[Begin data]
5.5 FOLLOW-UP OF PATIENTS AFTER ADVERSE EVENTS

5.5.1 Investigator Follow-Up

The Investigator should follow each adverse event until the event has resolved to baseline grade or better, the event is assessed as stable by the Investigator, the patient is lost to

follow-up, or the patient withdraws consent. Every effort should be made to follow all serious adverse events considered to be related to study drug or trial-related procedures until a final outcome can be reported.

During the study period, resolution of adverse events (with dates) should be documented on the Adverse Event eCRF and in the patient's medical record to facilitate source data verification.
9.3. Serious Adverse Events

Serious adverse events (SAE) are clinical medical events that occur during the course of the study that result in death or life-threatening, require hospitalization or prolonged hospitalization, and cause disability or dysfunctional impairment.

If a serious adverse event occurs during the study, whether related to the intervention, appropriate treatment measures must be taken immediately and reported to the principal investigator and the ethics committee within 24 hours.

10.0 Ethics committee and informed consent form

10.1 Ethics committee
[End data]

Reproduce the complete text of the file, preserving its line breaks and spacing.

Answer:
5.5 FOLLOW-UP OF PATIENTS AFTER ADVERSE EVENTS

5.5.1 Investigator Follow-Up

The Investigator should follow each adverse event until the event has resolved to baseline grade or better, the event is assessed as stable by the Investigator, the patient is lost to

follow-up, or the patient withdraws consent. Every effort should be made to follow all serious adverse events considered to be related to study drug or trial-related procedures until a final outcome can be reported.

During the study period, resolution of adverse events (with dates) should be documented on the Adverse Event eCRF and in the patient's medical record to facilitate source data verification.
9.3. Serious Adverse Events

Serious adverse events (SAE) are clinical medical events that occur during the course of the study that result in death or life-threatening, require hospitalization or prolonged hospitalization, and cause disability or dysfunctional impairment.

If a serious adverse event occurs during the study, whether related to the intervention, appropriate treatment measures must be taken immediately and reported to the principal investigator and the ethics committee within 24 hours.

10.0 Ethics committee and informed consent form

10.1 Ethics committee